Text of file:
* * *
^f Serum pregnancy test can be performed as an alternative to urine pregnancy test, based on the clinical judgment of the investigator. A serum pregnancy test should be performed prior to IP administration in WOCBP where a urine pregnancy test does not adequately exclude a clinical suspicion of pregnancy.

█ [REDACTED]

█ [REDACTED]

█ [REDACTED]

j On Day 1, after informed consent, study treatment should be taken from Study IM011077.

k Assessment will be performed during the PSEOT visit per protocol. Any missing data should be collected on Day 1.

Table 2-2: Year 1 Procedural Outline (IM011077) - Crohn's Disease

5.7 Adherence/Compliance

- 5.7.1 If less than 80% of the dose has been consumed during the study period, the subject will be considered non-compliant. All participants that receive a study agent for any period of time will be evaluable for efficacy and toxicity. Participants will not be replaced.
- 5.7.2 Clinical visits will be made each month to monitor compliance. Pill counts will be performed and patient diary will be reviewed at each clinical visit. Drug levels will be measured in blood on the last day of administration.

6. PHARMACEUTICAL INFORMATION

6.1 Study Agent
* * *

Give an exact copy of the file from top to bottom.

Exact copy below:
^f Serum pregnancy test can be performed as an alternative to urine pregnancy test, based on the clinical judgment of the investigator. A serum pregnancy test should be performed prior to IP administration in WOCBP where a urine pregnancy test does not adequately exclude a clinical suspicion of pregnancy.

█ [REDACTED]

█ [REDACTED]

█ [REDACTED]

j On Day 1, after informed consent, study treatment should be taken from Study IM011077.

k Assessment will be performed during the PSEOT visit per protocol. Any missing data should be collected on Day 1.

Table 2-2: Year 1 Procedural Outline (IM011077) - Crohn's Disease

5.7 Adherence/Compliance

- 5.7.1 If less than 80% of the dose has been consumed during the study period, the subject will be considered non-compliant. All participants that receive a study agent for any period of time will be evaluable for efficacy and toxicity. Participants will not be replaced.
- 5.7.2 Clinical visits will be made each month to monitor compliance. Pill counts will be performed and patient diary will be reviewed at each clinical visit. Drug levels will be measured in blood on the last day of administration.

6. PHARMACEUTICAL INFORMATION

6.1 Study Agent